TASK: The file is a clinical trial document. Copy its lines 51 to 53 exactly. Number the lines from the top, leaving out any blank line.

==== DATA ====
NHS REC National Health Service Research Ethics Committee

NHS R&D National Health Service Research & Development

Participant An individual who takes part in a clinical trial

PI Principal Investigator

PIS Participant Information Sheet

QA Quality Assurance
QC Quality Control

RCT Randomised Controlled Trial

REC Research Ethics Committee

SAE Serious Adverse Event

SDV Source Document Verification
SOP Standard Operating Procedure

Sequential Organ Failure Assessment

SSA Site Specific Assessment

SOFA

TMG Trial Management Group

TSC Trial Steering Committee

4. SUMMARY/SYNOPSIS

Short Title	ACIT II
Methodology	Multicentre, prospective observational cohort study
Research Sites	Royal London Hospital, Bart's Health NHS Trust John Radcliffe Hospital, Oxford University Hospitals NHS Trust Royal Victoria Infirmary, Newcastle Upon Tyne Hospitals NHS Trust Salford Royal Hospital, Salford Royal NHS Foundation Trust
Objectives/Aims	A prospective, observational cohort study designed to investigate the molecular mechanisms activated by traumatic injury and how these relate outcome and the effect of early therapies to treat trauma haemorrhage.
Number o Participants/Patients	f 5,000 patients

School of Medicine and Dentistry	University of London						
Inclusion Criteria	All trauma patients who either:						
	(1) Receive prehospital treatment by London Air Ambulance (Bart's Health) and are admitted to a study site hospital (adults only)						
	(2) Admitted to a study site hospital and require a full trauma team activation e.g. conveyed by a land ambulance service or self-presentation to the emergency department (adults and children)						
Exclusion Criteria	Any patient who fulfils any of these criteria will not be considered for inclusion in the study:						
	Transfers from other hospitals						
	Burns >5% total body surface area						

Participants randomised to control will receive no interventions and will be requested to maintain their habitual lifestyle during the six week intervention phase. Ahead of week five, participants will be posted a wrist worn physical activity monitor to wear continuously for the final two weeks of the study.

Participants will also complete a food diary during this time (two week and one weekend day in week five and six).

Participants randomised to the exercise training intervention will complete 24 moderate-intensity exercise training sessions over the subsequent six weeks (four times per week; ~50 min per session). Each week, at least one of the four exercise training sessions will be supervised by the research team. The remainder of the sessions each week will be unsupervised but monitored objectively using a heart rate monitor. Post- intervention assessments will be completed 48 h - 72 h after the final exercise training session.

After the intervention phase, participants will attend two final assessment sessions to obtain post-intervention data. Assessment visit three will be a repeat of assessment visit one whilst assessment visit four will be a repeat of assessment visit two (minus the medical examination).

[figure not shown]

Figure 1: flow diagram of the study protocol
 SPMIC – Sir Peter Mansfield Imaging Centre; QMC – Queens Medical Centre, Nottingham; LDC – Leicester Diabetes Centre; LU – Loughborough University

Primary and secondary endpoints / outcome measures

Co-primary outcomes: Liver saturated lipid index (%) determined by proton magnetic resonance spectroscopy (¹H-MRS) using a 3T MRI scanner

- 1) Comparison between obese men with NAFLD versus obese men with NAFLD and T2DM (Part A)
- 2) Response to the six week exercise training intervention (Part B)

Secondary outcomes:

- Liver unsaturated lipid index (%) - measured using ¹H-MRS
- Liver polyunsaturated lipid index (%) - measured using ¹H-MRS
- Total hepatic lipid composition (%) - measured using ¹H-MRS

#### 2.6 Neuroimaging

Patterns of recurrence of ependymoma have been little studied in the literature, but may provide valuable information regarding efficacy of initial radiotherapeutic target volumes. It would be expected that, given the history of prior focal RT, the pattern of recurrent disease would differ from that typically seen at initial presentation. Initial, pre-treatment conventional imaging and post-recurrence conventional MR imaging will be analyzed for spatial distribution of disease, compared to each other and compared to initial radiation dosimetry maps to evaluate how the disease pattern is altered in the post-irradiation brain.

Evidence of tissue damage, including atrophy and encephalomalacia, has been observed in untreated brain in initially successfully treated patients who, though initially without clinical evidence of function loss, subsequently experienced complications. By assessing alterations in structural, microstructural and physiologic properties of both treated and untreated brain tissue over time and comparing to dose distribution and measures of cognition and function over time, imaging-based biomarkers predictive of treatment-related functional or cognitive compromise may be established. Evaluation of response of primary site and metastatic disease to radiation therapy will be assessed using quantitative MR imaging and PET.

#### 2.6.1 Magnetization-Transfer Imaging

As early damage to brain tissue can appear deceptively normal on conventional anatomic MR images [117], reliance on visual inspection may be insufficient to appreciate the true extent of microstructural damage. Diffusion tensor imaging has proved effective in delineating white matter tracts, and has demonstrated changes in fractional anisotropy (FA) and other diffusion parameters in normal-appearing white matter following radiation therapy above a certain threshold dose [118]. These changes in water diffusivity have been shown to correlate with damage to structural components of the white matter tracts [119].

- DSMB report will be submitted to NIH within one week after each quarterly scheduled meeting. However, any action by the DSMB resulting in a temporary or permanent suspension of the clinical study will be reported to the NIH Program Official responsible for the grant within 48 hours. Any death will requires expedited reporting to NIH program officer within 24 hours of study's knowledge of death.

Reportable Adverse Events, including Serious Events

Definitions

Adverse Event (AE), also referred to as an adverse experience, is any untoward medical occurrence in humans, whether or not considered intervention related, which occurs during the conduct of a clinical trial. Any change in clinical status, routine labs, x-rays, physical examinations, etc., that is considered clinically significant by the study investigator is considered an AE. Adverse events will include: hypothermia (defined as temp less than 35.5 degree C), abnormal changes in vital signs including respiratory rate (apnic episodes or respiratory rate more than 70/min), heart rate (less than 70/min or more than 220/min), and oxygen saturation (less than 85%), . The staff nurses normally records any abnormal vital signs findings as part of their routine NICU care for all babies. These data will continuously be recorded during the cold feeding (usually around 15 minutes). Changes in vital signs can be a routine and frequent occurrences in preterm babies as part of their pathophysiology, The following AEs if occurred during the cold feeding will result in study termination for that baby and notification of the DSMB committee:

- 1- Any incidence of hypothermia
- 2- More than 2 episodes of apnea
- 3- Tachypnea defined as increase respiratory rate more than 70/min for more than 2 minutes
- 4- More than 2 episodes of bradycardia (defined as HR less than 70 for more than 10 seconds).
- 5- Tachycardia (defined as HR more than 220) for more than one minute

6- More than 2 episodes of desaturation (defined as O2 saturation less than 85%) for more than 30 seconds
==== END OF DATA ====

- DSMB report will be submitted to NIH within one week after each quarterly scheduled meeting. However, any action by the DSMB resulting in a temporary or permanent suspension of the clinical study will be reported to the NIH Program Official responsible for the grant within 48 hours. Any death will requires expedited reporting to NIH program officer within 24 hours of study's knowledge of death.

Reportable Adverse Events, including Serious Events

Definitions